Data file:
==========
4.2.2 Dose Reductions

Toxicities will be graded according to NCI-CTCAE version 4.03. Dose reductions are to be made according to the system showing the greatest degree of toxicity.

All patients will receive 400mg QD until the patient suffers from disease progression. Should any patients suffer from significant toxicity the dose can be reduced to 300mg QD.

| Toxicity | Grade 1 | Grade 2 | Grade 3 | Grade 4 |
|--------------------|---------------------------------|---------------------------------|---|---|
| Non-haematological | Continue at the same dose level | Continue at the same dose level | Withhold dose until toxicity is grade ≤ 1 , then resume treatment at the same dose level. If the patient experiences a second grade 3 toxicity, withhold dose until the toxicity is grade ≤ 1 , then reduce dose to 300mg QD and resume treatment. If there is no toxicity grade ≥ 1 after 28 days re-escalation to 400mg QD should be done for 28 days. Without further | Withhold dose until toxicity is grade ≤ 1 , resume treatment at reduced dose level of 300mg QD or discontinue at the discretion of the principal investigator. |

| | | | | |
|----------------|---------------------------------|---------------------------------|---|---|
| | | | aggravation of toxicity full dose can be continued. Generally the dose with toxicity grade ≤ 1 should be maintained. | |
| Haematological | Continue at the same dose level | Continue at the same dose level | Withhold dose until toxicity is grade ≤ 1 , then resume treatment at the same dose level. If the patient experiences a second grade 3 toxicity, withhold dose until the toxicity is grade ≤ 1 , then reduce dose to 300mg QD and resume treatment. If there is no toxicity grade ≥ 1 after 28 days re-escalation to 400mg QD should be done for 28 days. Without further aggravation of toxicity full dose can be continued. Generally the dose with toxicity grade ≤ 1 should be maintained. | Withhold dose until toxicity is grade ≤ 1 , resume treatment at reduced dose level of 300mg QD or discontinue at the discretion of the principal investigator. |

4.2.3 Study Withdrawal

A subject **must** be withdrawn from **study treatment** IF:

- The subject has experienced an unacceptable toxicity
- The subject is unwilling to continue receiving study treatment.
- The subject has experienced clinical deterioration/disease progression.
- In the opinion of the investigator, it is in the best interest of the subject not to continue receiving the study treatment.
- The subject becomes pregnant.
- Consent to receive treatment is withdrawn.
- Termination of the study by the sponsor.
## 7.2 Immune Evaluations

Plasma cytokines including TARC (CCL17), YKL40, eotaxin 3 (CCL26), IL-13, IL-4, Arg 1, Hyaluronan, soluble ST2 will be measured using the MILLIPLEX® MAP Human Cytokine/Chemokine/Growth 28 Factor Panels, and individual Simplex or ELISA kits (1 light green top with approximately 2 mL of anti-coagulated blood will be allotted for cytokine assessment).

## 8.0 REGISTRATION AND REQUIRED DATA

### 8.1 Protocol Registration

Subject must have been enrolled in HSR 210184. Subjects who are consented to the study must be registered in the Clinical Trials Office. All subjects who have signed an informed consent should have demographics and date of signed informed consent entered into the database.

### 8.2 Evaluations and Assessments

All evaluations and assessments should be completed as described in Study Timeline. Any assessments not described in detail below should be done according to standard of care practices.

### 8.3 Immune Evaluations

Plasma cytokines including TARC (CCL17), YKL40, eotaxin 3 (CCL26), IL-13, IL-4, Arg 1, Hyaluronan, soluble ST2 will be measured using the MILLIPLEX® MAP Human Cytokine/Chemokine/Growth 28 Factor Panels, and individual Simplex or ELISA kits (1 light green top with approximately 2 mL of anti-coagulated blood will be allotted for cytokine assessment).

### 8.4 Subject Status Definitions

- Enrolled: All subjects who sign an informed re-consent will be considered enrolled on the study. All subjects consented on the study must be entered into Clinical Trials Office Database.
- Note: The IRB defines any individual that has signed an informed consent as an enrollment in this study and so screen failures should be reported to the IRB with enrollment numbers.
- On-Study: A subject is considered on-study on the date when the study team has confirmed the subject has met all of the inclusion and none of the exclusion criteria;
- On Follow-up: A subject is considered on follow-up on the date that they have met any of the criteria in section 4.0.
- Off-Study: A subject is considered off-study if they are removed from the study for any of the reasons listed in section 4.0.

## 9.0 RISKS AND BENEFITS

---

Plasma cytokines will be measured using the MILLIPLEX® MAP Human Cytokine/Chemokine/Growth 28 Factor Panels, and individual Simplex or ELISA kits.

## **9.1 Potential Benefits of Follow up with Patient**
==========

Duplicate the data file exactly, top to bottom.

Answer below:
4.2.2 Dose Reductions

Toxicities will be graded according to NCI-CTCAE version 4.03. Dose reductions are to be made according to the system showing the greatest degree of toxicity.

All patients will receive 400mg QD until the patient suffers from disease progression. Should any patients suffer from significant toxicity the dose can be reduced to 300mg QD.

| Toxicity | Grade 1 | Grade 2 | Grade 3 | Grade 4 |
|--------------------|---------------------------------|---------------------------------|---|---|
| Non-haematological | Continue at the same dose level | Continue at the same dose level | Withhold dose until toxicity is grade ≤ 1 , then resume treatment at the same dose level. If the patient experiences a second grade 3 toxicity, withhold dose until the toxicity is grade ≤ 1 , then reduce dose to 300mg QD and resume treatment. If there is no toxicity grade ≥ 1 after 28 days re-escalation to 400mg QD should be done for 28 days. Without further | Withhold dose until toxicity is grade ≤ 1 , resume treatment at reduced dose level of 300mg QD or discontinue at the discretion of the principal investigator. |

| | | | | |
|----------------|---------------------------------|---------------------------------|---|---|
| | | | aggravation of toxicity full dose can be continued. Generally the dose with toxicity grade ≤ 1 should be maintained. | |
| Haematological | Continue at the same dose level | Continue at the same dose level | Withhold dose until toxicity is grade ≤ 1 , then resume treatment at the same dose level. If the patient experiences a second grade 3 toxicity, withhold dose until the toxicity is grade ≤ 1 , then reduce dose to 300mg QD and resume treatment. If there is no toxicity grade ≥ 1 after 28 days re-escalation to 400mg QD should be done for 28 days. Without further aggravation of toxicity full dose can be continued. Generally the dose with toxicity grade ≤ 1 should be maintained. | Withhold dose until toxicity is grade ≤ 1 , resume treatment at reduced dose level of 300mg QD or discontinue at the discretion of the principal investigator. |

4.2.3 Study Withdrawal

A subject **must** be withdrawn from **study treatment** IF:

- The subject has experienced an unacceptable toxicity
- The subject is unwilling to continue receiving study treatment.
- The subject has experienced clinical deterioration/disease progression.
- In the opinion of the investigator, it is in the best interest of the subject not to continue receiving the study treatment.
- The subject becomes pregnant.
- Consent to receive treatment is withdrawn.
- Termination of the study by the sponsor.
## 7.2 Immune Evaluations

Plasma cytokines including TARC (CCL17), YKL40, eotaxin 3 (CCL26), IL-13, IL-4, Arg 1, Hyaluronan, soluble ST2 will be measured using the MILLIPLEX® MAP Human Cytokine/Chemokine/Growth 28 Factor Panels, and individual Simplex or ELISA kits (1 light green top with approximately 2 mL of anti-coagulated blood will be allotted for cytokine assessment).

## 8.0 REGISTRATION AND REQUIRED DATA

### 8.1 Protocol Registration

Subject must have been enrolled in HSR 210184. Subjects who are consented to the study must be registered in the Clinical Trials Office. All subjects who have signed an informed consent should have demographics and date of signed informed consent entered into the database.

### 8.2 Evaluations and Assessments

All evaluations and assessments should be completed as described in Study Timeline. Any assessments not described in detail below should be done according to standard of care practices.

### 8.3 Immune Evaluations

Plasma cytokines including TARC (CCL17), YKL40, eotaxin 3 (CCL26), IL-13, IL-4, Arg 1, Hyaluronan, soluble ST2 will be measured using the MILLIPLEX® MAP Human Cytokine/Chemokine/Growth 28 Factor Panels, and individual Simplex or ELISA kits (1 light green top with approximately 2 mL of anti-coagulated blood will be allotted for cytokine assessment).

### 8.4 Subject Status Definitions

- Enrolled: All subjects who sign an informed re-consent will be considered enrolled on the study. All subjects consented on the study must be entered into Clinical Trials Office Database.
- Note: The IRB defines any individual that has signed an informed consent as an enrollment in this study and so screen failures should be reported to the IRB with enrollment numbers.
- On-Study: A subject is considered on-study on the date when the study team has confirmed the subject has met all of the inclusion and none of the exclusion criteria;
- On Follow-up: A subject is considered on follow-up on the date that they have met any of the criteria in section 4.0.
- Off-Study: A subject is considered off-study if they are removed from the study for any of the reasons listed in section 4.0.

## 9.0 RISKS AND BENEFITS

---

Plasma cytokines will be measured using the MILLIPLEX® MAP Human Cytokine/Chemokine/Growth 28 Factor Panels, and individual Simplex or ELISA kits.

## **9.1 Potential Benefits of Follow up with Patient**